10. BS answer like, "There's a salary cap and we're up against it?" Look, I get it. Julio is hurt. He's been trying to play hurt his entire career. Last year it effected his play and he's getting older and the guaranteed money is gone from his current deal. I get his need to try to get what he can get before he has to get on the field again and 'possibly' show that he can't perform as he once did due to injuries which would destroy his leverage. It's a business. The team has business to take care of too. You can't pay a guy for past achievements. You pay him for future performance and the question is, are you going to get what you pay for with Julio? Straight up question. Look, I love the car I have now. It has done me well for 7 years and I still like it. Would I pay the same or more for it now with a new loan for 3 or 4 more years just because of the great performance it has given me? If the team thinks it's worth it and there is no way to the Lombardy without him, OK, do the deal but if the answer is that they think they can't afford him then trade him and move on. Such is life. I do think Julio sprang this on them a bit late in the process and I don't see how his needs somehow are more important than the team's. My only thought is that Julio may know he can't perform well enough this year to get what he hoped to get when the promised renegotiation comes after this season so he went all in.
  11. Football ain't like baseball and basketball in one very important way. Baseball and basketball are regional interest sports. There are so many games during the regular season that fans in L.A. won't watch the Braves play the Marlins or the 76'ers play the Nets during the regular season. Because of this, teams have to get TV revenue regionally and some teams can do that because of regional networks like TBS used to be. The Yankees and the Cubs don't want to share revenues with the Brewers and Twins, etc. Revenue sharing is a big part of the NFL cap because the National popularity of each regular season game allows for massive National TV contracts to be negotiated and evenly distributed. Baseball and Basketball don't have this luxury.
  12. I'm no expert on the cap but from my understanding the cap is based on a percentage of revenue that is designated for salaries. The NFLPA negotiated the percentage in the CBA and I believe it is close to if not exceeding 60% of all revenues that go to the players. Considering expenses outside of salaries, I don't think the owners are making a killing on profit. They are however making a killing on the evaluation of assets when it comes to the sale of the team. This is why the investment is worth it in the long run. Without this increase in equity there would be no NFL as you know it today. This idea that players receiving 60% of the teams revenues in salary , which amounts to huge contracts for the players by the way, is somehow akin to slavery is an affront to those who've experienced the real injustice of forced servitude. Time for some folks to regain some perspective. Prior to the cap, there were some teams that put the minimum effort and money into the team in order to maximize profit which was still in those days driven mainly by the gate receipts. Our beloved Falcons were one of those. The cap, and it's minimum requirements and maximum limits derived from revenue percentage dedicated to player salaries has long solved those issues. Baseball would be better off to follow the example so you don't have teams that become AAAA teams for the Yankees, Dodgers, Red Sox, and Cubs. The Braves by the way are one of those. Second contracts come around and the likes of Acuna and Albies will be gone because of ownership priority is the bottom line.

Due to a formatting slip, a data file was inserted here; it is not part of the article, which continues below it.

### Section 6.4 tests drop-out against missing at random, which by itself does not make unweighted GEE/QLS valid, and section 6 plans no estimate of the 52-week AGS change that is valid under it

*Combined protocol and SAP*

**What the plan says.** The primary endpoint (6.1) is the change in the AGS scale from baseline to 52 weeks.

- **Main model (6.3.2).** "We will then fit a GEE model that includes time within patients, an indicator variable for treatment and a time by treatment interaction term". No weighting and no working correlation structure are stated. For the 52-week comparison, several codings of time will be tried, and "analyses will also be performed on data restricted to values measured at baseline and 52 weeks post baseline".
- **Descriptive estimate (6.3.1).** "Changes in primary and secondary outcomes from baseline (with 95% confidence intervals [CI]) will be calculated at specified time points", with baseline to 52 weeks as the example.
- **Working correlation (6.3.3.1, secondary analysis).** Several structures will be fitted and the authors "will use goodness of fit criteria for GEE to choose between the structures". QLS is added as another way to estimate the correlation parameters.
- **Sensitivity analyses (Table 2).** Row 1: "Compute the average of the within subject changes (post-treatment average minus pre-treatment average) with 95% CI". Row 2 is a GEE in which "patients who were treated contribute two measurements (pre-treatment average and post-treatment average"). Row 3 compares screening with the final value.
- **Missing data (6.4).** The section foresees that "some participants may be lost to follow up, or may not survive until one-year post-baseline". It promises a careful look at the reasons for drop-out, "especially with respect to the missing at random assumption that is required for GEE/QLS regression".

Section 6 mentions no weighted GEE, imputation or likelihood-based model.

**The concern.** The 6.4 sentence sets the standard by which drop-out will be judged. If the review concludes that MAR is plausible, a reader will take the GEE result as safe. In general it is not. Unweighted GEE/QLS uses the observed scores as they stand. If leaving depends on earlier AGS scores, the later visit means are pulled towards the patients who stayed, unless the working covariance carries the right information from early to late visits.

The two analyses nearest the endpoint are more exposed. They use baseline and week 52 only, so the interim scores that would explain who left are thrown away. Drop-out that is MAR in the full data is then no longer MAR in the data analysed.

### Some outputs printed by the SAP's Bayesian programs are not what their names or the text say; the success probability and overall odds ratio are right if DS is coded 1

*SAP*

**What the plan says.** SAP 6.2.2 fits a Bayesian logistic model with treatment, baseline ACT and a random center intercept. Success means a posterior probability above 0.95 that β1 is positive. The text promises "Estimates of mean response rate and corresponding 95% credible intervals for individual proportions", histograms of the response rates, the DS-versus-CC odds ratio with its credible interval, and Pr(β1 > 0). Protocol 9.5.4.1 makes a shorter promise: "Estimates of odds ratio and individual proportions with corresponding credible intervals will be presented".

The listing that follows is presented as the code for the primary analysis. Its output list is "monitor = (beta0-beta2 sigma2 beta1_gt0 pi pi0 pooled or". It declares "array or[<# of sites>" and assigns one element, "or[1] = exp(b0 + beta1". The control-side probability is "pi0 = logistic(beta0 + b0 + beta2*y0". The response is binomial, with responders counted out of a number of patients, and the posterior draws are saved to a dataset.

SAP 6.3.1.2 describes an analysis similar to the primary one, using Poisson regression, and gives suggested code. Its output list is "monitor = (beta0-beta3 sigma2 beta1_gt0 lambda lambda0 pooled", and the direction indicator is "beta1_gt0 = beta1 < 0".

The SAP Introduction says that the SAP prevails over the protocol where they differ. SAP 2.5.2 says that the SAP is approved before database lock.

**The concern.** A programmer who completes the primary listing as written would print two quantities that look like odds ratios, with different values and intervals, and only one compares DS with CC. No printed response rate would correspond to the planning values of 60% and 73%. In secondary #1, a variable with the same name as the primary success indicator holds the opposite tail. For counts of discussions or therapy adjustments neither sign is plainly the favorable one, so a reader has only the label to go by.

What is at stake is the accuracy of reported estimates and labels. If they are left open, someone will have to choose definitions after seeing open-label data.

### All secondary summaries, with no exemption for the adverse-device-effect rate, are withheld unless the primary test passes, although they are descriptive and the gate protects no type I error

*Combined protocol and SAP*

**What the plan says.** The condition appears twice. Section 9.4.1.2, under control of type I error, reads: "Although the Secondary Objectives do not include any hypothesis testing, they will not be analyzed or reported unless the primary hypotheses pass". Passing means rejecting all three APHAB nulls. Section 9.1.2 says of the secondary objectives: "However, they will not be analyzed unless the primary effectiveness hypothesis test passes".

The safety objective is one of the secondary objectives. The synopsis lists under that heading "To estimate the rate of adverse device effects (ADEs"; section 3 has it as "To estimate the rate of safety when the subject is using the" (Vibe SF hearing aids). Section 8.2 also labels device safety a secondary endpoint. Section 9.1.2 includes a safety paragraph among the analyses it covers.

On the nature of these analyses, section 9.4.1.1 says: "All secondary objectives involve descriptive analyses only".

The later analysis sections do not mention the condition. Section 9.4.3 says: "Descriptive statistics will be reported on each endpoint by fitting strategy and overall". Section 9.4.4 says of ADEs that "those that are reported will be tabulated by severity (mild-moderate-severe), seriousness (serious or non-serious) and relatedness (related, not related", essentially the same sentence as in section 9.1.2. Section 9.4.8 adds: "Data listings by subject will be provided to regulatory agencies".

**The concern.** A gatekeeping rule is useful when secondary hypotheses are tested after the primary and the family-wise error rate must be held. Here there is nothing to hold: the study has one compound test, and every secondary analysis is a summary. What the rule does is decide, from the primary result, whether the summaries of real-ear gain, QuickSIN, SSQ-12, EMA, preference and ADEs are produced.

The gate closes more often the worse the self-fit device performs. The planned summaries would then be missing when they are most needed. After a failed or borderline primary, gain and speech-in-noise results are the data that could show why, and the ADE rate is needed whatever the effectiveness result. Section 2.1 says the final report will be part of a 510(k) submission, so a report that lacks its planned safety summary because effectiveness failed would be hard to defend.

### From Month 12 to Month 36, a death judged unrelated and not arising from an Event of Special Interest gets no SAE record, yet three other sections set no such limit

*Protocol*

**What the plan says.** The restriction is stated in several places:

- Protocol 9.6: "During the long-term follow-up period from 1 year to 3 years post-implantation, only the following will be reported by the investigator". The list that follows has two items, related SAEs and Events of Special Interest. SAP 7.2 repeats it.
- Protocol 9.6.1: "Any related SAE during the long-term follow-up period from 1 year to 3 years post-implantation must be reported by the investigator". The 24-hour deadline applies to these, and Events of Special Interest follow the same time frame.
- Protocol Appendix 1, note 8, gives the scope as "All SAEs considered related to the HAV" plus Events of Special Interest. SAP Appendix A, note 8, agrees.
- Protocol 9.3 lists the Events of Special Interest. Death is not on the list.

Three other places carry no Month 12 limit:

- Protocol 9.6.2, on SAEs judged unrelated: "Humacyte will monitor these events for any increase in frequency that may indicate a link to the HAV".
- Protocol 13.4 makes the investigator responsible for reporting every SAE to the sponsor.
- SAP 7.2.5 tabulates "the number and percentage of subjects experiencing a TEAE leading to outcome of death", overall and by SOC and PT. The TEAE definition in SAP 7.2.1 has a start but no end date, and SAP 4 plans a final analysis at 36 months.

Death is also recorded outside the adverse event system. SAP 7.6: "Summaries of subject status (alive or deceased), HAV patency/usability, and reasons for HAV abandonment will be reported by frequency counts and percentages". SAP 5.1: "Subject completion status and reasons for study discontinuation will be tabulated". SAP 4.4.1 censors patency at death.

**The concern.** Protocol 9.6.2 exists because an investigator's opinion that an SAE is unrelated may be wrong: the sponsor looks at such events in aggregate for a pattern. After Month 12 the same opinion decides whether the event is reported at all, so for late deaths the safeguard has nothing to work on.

13. They already turned it into flag football.....penalty flag football. The NFL estimates that the new lowering the head rule will generate an average of 5 flags per game according to Pat Kirwin on Sirius NFL Radio and he thinks that is underestimated. He also thinks, and I agree, that this rule is such a judgement call that it can not be called consistently and there will be many non-calls and it will introduce another reason for fans to claim unfair treatment and favoritism toward certain teams. This causes more fans to turn away from the NFL than anything else in his estimation. Outside of that, 5 more flags per game. It truly has become flag football.
  14. Ludicrous that football will die because it's too violent. We have a sport in boxing where the whole purpose is to try to cause a concussion and it's dying because it's not violent enough. In comes the UFC. There may be some validity to the fact that parents won't let their kids play but the NFL is as much to blame for acting like they want to destroy their own sport and whipping everyone into a frenzy by calling themselves too violent. I understand the nfl was complicit in covering up the facts but that's been handled. No player playing today is doing so in ignorance. The sport has actually gotten progressively less violent over the years. It's the wussie American kids that have been produced over the last 30 or so years that have gotten too soft for the game. Soccer is a pointless game developed to keep kids in poor nations busy. It's cheap. You throw a ball into a field and you go kick it while Mommie goes and gets her afternoon delight. Americans used to require more intricate, productive sports. Now we've regressed to be like the rest of the unproductive rabble.